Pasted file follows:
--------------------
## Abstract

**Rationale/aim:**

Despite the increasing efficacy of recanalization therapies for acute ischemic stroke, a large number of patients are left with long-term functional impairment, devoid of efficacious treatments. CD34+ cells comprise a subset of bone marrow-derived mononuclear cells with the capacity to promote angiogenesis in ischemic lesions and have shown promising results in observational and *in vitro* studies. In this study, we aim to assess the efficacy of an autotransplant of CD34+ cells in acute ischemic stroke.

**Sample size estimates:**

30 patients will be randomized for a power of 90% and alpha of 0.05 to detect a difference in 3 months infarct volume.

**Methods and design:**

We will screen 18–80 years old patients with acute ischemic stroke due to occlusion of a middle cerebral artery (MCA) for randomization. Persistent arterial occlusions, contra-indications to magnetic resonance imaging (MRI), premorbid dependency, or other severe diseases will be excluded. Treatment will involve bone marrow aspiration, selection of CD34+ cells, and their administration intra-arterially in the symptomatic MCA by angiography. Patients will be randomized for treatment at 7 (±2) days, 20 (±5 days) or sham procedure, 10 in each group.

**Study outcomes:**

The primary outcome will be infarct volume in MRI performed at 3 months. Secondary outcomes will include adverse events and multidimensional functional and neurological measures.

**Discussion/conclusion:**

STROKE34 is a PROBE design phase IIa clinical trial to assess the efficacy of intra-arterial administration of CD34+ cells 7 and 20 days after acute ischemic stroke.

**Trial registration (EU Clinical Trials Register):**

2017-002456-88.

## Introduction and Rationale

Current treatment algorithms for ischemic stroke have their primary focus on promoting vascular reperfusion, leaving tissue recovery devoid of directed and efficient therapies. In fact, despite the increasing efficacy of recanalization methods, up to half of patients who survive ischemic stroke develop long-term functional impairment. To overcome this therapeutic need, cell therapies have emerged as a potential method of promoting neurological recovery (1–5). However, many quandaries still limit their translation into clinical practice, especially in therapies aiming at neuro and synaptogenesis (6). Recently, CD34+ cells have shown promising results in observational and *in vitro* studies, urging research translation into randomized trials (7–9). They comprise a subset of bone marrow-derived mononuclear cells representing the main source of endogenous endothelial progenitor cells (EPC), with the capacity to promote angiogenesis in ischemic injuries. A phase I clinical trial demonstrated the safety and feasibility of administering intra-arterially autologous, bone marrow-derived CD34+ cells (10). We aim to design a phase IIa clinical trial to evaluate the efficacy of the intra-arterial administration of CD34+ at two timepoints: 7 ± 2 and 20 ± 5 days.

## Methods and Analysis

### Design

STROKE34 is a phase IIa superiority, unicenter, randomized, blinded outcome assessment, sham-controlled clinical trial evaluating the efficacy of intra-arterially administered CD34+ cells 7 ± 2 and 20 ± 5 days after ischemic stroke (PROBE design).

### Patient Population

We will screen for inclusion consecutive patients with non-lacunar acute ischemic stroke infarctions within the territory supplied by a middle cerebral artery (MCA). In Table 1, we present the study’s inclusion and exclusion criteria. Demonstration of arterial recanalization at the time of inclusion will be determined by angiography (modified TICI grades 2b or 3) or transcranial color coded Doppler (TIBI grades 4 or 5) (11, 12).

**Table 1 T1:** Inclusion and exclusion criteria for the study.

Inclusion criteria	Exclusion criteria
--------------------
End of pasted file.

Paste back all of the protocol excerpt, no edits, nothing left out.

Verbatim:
## Abstract

**Rationale/aim:**

Despite the increasing efficacy of recanalization therapies for acute ischemic stroke, a large number of patients are left with long-term functional impairment, devoid of efficacious treatments. CD34+ cells comprise a subset of bone marrow-derived mononuclear cells with the capacity to promote angiogenesis in ischemic lesions and have shown promising results in observational and *in vitro* studies. In this study, we aim to assess the efficacy of an autotransplant of CD34+ cells in acute ischemic stroke.

**Sample size estimates:**

30 patients will be randomized for a power of 90% and alpha of 0.05 to detect a difference in 3 months infarct volume.

**Methods and design:**

We will screen 18–80 years old patients with acute ischemic stroke due to occlusion of a middle cerebral artery (MCA) for randomization. Persistent arterial occlusions, contra-indications to magnetic resonance imaging (MRI), premorbid dependency, or other severe diseases will be excluded. Treatment will involve bone marrow aspiration, selection of CD34+ cells, and their administration intra-arterially in the symptomatic MCA by angiography. Patients will be randomized for treatment at 7 (±2) days, 20 (±5 days) or sham procedure, 10 in each group.

**Study outcomes:**

The primary outcome will be infarct volume in MRI performed at 3 months. Secondary outcomes will include adverse events and multidimensional functional and neurological measures.

**Discussion/conclusion:**

STROKE34 is a PROBE design phase IIa clinical trial to assess the efficacy of intra-arterial administration of CD34+ cells 7 and 20 days after acute ischemic stroke.

**Trial registration (EU Clinical Trials Register):**

2017-002456-88.

## Introduction and Rationale

Current treatment algorithms for ischemic stroke have their primary focus on promoting vascular reperfusion, leaving tissue recovery devoid of directed and efficient therapies. In fact, despite the increasing efficacy of recanalization methods, up to half of patients who survive ischemic stroke develop long-term functional impairment. To overcome this therapeutic need, cell therapies have emerged as a potential method of promoting neurological recovery (1–5). However, many quandaries still limit their translation into clinical practice, especially in therapies aiming at neuro and synaptogenesis (6). Recently, CD34+ cells have shown promising results in observational and *in vitro* studies, urging research translation into randomized trials (7–9). They comprise a subset of bone marrow-derived mononuclear cells representing the main source of endogenous endothelial progenitor cells (EPC), with the capacity to promote angiogenesis in ischemic injuries. A phase I clinical trial demonstrated the safety and feasibility of administering intra-arterially autologous, bone marrow-derived CD34+ cells (10). We aim to design a phase IIa clinical trial to evaluate the efficacy of the intra-arterial administration of CD34+ at two timepoints: 7 ± 2 and 20 ± 5 days.

## Methods and Analysis

### Design

STROKE34 is a phase IIa superiority, unicenter, randomized, blinded outcome assessment, sham-controlled clinical trial evaluating the efficacy of intra-arterially administered CD34+ cells 7 ± 2 and 20 ± 5 days after ischemic stroke (PROBE design).

### Patient Population

We will screen for inclusion consecutive patients with non-lacunar acute ischemic stroke infarctions within the territory supplied by a middle cerebral artery (MCA). In Table 1, we present the study’s inclusion and exclusion criteria. Demonstration of arterial recanalization at the time of inclusion will be determined by angiography (modified TICI grades 2b or 3) or transcranial color coded Doppler (TIBI grades 4 or 5) (11, 12).

**Table 1 T1:** Inclusion and exclusion criteria for the study.

Inclusion criteria	Exclusion criteria